Monday, September 28, 2009

Do More than Read Job Titles! Look for clues..

I was having a conversation recently with a job seeker who had concluded that there were just no jobs out there for her. It was a little surprising since she is actually in a field that has quite a few opportunities, despite the bad economy.

After a few minutes, I realized that she was so fixated on the last job title she held, she really wasn't looking for broader possibilities and reading job descriptions carefully enough. In fact, she was actually discarding possible job opportunities because the job title in the job description was not familiar to her.

I think that many job seekers might actually be in the same boat as my friend.

Many people get attached to their job titles and their current job descriptions, they may actually be overlooking the actual day-to-day assignments involved in a particular job - especially if the job description has evolved over time.

Online job boards today, do a pretty incredible job of making it easy for people to find job opportunities just by using keywords. Employers used to be able to search for resumes using keywords and now every job board gives similar capabilities to job seekers.

However, job seekers should keep in mind though that although keywords can help us really narrow the scope quickly, reading the job descriptions carefully is still a good idea. As we read the job description, think about the skills, behaviors and experiences that are transferable from one industry to the next and one job to the next.

Keep in mind that favorite anecdote that I share all the time (don't remember where I read it, but really think it is true) - Roughly 80% of the people who get hired only have about 60% of what the job description listed.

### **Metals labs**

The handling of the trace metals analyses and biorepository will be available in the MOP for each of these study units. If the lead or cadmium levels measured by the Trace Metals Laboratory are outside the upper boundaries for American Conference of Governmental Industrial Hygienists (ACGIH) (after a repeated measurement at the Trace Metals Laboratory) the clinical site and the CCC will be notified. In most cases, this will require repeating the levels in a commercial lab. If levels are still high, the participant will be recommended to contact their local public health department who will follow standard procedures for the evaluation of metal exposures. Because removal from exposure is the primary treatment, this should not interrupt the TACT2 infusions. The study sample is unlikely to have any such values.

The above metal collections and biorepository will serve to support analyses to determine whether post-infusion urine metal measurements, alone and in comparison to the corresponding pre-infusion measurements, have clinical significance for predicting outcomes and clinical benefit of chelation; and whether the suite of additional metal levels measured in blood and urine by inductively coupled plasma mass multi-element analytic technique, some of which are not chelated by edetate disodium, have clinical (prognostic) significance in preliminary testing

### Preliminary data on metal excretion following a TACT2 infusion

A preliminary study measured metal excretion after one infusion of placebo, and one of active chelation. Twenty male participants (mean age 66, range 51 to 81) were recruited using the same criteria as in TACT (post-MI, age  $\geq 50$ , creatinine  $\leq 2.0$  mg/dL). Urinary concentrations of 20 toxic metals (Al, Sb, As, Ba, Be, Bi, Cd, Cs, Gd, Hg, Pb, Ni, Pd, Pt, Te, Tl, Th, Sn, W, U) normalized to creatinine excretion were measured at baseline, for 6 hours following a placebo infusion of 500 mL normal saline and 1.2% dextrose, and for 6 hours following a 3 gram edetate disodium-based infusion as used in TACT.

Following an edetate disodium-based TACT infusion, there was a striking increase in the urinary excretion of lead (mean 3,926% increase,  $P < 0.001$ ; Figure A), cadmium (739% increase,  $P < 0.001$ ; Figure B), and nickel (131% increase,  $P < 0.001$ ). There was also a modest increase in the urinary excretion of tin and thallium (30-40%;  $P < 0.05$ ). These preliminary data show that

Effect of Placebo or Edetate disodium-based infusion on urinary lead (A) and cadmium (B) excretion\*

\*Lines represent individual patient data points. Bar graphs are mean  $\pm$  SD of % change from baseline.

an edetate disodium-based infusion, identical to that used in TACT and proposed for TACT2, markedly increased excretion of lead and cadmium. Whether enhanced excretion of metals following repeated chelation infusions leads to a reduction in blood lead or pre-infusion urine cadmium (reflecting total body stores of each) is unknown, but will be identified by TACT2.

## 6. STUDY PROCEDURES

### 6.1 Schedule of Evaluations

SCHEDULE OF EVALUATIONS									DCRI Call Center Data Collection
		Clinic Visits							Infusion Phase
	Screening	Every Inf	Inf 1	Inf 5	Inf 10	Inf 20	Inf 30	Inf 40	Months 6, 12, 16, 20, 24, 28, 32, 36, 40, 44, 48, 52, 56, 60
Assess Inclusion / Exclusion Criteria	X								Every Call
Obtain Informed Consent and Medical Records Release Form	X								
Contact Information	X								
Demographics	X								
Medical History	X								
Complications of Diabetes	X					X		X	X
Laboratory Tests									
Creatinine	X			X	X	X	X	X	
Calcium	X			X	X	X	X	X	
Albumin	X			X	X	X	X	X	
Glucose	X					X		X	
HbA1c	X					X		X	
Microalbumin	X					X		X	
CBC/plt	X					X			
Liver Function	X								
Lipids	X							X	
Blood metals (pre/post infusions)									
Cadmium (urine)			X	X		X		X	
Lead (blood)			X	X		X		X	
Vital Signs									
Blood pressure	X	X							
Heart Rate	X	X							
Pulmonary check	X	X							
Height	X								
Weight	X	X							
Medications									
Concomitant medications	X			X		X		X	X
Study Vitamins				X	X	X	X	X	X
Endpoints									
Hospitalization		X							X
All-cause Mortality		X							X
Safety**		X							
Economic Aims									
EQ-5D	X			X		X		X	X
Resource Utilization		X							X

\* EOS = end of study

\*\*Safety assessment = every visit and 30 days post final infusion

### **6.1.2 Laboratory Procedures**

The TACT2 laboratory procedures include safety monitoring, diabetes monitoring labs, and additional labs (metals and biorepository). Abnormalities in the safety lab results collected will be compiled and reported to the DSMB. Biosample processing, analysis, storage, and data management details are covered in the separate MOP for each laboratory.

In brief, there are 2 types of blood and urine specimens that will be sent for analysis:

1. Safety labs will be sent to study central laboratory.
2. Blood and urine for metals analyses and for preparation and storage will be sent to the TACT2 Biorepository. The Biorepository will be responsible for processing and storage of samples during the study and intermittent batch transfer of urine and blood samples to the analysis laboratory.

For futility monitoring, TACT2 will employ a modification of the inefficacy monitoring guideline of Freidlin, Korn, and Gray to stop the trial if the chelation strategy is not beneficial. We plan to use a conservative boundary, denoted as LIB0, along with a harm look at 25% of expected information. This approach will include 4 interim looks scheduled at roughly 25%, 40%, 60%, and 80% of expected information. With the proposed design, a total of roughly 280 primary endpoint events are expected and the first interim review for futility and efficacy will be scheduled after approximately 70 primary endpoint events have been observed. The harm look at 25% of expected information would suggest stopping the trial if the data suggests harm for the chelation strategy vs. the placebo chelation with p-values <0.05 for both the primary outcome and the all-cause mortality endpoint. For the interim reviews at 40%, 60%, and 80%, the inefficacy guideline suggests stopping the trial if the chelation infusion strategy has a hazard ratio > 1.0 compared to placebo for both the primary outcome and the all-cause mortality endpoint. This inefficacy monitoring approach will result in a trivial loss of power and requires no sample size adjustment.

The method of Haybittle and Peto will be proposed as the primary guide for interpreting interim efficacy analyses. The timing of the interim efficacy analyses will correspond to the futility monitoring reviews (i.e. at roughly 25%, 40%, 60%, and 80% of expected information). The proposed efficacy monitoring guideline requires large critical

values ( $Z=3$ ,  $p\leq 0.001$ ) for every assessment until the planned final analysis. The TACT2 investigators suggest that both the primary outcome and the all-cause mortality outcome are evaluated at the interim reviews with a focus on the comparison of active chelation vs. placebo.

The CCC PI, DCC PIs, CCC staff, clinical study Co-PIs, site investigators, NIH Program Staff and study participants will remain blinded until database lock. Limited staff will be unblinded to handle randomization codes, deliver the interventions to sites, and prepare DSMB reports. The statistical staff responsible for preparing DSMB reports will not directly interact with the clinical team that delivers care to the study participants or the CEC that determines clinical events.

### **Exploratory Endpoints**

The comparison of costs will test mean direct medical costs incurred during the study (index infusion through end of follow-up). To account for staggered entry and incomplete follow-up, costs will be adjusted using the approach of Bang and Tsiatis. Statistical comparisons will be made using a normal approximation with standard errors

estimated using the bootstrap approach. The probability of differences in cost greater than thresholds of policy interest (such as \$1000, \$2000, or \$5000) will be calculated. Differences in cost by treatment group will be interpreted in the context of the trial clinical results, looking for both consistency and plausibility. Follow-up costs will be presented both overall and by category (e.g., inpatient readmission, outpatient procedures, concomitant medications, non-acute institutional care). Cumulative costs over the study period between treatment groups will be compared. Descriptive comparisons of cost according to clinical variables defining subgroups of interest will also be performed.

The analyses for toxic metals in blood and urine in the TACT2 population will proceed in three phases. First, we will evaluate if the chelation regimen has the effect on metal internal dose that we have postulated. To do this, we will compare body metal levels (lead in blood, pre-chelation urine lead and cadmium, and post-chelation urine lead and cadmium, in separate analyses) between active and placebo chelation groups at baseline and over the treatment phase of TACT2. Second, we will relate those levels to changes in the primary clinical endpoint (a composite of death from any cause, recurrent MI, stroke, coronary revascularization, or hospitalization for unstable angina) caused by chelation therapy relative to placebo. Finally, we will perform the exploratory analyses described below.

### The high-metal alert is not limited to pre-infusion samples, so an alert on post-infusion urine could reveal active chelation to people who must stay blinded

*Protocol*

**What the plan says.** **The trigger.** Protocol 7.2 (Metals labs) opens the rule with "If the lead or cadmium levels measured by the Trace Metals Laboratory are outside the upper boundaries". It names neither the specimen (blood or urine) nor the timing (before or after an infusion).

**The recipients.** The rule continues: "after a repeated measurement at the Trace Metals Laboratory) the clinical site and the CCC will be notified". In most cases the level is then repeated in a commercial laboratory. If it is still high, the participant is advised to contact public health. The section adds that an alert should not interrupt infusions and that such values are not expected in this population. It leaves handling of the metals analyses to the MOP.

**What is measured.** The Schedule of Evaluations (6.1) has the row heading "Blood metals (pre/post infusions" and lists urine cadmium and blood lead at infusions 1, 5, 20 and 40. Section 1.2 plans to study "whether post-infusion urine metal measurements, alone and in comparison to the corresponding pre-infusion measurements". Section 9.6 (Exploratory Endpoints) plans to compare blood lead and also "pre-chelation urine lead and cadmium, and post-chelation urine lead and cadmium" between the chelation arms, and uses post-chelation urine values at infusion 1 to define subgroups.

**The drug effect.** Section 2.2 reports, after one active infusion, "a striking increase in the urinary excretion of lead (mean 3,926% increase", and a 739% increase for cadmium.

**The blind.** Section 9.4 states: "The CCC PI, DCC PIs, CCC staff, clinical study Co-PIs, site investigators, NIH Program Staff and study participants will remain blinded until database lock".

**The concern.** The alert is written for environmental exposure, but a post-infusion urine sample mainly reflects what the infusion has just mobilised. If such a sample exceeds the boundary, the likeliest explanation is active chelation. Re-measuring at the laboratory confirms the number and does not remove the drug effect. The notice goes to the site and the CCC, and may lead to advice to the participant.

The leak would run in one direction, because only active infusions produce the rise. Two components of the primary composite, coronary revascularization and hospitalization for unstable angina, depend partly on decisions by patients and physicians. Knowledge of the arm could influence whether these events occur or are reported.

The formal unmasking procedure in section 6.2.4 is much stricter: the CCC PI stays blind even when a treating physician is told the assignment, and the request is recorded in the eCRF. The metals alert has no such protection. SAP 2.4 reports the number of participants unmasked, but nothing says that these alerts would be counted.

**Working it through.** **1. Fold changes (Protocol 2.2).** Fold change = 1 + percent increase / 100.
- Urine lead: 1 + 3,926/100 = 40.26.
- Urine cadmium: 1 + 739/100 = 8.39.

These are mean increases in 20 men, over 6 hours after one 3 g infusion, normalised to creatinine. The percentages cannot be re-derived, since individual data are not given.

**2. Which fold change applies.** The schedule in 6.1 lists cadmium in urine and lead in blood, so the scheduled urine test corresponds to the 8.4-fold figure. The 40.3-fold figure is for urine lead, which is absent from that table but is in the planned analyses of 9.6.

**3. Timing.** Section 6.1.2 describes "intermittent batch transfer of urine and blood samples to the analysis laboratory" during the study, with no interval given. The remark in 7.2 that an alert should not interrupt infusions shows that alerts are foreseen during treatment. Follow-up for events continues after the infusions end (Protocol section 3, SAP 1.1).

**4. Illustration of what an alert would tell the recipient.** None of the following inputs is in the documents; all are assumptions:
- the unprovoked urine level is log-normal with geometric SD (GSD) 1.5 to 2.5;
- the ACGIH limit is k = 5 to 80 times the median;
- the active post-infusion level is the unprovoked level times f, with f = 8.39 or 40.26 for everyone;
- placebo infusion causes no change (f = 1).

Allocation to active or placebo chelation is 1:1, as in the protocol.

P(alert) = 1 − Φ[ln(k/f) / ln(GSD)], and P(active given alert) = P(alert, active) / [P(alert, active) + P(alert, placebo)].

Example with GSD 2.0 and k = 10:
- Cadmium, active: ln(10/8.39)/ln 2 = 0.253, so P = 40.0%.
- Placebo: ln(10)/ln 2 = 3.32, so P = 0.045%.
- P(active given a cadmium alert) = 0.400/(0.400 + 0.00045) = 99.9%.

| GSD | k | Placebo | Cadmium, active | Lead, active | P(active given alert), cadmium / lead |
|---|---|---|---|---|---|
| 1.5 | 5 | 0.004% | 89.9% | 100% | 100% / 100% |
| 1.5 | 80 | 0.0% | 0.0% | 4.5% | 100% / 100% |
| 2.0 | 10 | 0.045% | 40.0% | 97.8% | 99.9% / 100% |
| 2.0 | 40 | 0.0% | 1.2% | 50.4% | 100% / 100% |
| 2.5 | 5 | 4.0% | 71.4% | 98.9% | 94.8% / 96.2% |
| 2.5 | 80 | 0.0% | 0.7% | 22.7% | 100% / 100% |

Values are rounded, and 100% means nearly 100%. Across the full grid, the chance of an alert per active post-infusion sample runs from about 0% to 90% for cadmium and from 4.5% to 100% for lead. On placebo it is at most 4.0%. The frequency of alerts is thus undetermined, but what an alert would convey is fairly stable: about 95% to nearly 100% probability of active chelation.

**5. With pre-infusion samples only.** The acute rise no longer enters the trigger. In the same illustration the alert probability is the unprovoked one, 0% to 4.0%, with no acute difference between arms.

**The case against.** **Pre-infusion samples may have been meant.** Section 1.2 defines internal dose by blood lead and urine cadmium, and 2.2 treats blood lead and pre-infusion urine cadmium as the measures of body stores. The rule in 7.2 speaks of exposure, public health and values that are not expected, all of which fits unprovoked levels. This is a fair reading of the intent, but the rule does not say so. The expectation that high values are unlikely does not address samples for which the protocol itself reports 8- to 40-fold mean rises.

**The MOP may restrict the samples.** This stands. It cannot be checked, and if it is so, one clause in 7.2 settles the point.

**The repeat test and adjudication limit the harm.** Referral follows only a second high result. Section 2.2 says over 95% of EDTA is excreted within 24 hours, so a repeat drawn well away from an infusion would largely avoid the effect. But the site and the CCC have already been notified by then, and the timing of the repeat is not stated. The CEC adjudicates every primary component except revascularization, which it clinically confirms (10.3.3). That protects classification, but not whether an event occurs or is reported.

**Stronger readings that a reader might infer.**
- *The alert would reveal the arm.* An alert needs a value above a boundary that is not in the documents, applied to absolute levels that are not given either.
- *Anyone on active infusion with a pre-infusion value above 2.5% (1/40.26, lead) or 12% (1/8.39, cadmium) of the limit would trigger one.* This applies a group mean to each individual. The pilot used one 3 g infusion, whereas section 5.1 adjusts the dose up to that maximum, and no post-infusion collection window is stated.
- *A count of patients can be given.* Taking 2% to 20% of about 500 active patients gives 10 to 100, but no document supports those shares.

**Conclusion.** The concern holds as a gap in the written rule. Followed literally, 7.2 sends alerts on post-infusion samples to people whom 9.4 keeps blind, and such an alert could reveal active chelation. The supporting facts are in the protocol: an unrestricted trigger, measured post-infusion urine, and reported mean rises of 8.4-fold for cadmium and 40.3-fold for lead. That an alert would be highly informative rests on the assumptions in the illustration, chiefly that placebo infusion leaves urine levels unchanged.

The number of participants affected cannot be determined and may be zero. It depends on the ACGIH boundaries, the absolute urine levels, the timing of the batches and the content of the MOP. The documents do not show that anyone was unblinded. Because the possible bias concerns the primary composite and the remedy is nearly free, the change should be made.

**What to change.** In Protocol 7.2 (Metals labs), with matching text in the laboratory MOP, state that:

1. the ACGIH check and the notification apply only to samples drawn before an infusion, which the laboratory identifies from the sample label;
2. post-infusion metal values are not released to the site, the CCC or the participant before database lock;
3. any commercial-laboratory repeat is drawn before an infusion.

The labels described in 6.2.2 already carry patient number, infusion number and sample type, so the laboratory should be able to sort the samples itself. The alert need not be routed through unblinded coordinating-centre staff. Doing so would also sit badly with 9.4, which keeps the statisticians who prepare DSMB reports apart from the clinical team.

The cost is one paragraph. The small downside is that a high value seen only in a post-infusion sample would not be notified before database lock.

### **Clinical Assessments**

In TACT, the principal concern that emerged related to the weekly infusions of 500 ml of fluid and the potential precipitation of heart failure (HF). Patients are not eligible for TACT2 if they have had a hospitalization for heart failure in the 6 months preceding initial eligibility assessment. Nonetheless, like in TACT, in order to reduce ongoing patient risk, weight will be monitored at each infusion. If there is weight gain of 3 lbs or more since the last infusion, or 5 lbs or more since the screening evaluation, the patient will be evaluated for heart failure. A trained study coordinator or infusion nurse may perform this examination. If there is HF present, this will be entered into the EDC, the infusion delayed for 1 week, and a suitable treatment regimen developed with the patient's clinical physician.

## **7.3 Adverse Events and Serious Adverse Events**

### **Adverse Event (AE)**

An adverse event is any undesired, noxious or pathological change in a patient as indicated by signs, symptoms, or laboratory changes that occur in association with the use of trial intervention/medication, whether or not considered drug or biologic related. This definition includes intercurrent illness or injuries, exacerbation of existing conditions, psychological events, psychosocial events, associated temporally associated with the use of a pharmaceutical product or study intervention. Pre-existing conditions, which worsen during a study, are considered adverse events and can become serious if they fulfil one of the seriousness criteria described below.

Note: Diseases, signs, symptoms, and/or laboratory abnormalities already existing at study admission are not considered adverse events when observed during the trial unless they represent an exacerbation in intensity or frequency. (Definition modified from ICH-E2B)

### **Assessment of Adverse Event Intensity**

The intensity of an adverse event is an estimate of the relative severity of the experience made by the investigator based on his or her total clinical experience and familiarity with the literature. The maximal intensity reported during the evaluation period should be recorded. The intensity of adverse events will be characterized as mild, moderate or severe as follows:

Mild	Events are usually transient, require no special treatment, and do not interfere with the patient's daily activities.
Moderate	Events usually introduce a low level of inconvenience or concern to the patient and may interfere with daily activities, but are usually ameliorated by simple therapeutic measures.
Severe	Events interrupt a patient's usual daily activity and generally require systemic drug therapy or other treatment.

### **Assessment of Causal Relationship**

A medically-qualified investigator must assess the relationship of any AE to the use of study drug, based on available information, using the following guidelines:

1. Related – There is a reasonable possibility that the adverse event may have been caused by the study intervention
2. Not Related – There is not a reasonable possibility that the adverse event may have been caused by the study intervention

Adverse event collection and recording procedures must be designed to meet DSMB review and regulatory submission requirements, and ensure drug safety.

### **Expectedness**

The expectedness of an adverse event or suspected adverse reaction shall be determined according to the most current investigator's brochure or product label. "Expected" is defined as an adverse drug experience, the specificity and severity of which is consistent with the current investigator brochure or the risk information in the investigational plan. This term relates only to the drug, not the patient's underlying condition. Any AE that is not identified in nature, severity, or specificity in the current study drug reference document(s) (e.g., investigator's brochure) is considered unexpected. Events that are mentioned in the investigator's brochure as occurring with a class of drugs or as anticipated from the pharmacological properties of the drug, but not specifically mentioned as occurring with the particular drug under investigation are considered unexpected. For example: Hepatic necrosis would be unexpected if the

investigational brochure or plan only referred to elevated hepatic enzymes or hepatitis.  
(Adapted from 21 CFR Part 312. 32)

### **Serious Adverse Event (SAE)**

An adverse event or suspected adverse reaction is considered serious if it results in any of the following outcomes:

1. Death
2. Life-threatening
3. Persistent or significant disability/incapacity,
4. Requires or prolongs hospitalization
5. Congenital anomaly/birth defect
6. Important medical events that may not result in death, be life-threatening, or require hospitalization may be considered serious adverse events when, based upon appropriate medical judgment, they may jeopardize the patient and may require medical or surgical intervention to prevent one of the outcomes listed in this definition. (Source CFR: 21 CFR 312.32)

What does that mean for the job seeker?

It means that although the job description is a great guide for what you will ultimately do on the job, it is only a partial guide to what the employer might be willing to hire right now.

So, as you read job descriptions, try to read and think between the lines. Think about the "success behaviors" behind the job titles and the job descriptions. Plan to showcase these in your resume and demonstrate them in the interview. Do not sabotage your own job search strategy and limit your options by stopping at the job title in the job description.

Want to tell your career or job search story? Come over to BullsEyeCareerBlogs and add your comments!

Monday, September 14, 2009

Time to Reconnect and Network

If you are actively executing a job search strategy or just thinking about making a career change or switching jobs, it might be time to rekindle and rejuvenate some of your contacts otherwise known as "networking".
Set aside some soon to reconnect with an old boss, a former colleague or fellow professional you may have met at a conference.

Many successful professionals use their planners, PDA's or online calendar software to actually schedule time to reconnect with others every few months. It is important to keep in mind that networking actually begins way before you are in the market for a new job or new career and so constant communication is important.

Another networking tip is to keep in mind is that a good professional relationship is really a two way street.

It's not just about what others can offer you, but what you can do to help them. As Dr. Ivan Misner says in his book, Masters of Networking - "Givers Gain"

Monday, September 7, 2009

What Does your Online Persona Say About you? survey shows that employers are increasingly researching jobseekers online through social networking sites before making hiring decisions.

"Hiring managers are using the Internet to get a more well-rounded view of job candidates in terms of their skills, accomplishments and overall fit within the company," said Rosemary Haefner, Vice President of Human Resources at Here are some tips from the latest CareerBuilder survey to help job seekers create a positive online persona during the job search.

1) Clean up digital dirt. Make sure to remove pictures, content and links that can send the wrong message to a potential employer before you start your job search.

2) Update your profile regularly. Make sure to include specific accomplishments, inside and outside of work.

3) Monitor comments. Since you can’t control what other people say on your site, you may want to use the "block comments" feature.

4) Join groups selectively. While joining a group with a fun or silly name may seem harmless, "Party Monsters R Us" may not give the best impression to a hiring manager. Also be selective about who you accept as "friends."

5) Go private. Consider setting your profile to "private," so only designated friends can view it.